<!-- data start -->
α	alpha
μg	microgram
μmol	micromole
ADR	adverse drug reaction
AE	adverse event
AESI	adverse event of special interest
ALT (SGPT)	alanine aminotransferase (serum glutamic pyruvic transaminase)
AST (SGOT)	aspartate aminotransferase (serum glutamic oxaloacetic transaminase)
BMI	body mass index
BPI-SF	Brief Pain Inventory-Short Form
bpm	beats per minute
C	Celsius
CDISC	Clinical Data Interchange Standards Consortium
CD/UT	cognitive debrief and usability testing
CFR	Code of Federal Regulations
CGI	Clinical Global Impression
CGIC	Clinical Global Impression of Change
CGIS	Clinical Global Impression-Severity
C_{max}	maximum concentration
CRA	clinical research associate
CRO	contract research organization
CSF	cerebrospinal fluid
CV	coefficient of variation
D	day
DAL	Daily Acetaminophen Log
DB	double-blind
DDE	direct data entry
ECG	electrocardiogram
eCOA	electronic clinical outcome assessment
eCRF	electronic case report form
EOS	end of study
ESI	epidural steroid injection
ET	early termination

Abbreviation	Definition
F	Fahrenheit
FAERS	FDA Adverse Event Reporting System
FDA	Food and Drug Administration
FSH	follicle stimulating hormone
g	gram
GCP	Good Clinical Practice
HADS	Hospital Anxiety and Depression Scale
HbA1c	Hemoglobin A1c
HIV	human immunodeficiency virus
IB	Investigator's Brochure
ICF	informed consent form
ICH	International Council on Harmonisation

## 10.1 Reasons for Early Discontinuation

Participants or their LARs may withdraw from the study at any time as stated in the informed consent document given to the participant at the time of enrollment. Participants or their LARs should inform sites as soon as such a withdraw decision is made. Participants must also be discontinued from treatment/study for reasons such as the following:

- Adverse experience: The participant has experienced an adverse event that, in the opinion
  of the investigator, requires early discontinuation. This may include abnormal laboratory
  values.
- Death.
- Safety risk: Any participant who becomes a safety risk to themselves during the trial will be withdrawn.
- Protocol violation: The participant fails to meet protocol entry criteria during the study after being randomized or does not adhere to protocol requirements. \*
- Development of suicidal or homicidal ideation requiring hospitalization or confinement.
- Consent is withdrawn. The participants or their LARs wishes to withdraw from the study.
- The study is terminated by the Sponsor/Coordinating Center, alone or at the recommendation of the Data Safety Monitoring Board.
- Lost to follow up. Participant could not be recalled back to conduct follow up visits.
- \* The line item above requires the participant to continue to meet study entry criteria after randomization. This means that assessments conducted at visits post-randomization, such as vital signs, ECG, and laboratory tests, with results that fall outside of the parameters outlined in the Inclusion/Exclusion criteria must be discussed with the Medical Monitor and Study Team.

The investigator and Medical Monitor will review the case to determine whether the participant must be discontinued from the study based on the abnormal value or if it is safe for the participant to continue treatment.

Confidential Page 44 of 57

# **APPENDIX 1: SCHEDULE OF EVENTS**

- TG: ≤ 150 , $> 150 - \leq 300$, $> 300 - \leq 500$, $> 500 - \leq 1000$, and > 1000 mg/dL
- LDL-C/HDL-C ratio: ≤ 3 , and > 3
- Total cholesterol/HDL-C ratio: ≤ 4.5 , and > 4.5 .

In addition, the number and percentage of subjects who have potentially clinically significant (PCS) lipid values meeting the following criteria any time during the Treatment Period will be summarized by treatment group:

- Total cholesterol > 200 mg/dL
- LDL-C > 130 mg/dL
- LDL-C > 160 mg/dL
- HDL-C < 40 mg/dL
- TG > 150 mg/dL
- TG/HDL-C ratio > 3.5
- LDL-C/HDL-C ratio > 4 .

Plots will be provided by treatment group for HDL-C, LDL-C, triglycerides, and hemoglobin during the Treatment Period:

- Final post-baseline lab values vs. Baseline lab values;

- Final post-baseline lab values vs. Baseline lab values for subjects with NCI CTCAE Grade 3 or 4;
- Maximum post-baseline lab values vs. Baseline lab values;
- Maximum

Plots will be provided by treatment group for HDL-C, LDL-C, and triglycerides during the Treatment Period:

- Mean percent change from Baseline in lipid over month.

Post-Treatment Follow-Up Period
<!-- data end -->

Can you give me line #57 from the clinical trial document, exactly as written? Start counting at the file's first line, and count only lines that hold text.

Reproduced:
- The study is terminated by the Sponsor/Coordinating Center, alone or at the recommendation of the Data Safety Monitoring Board.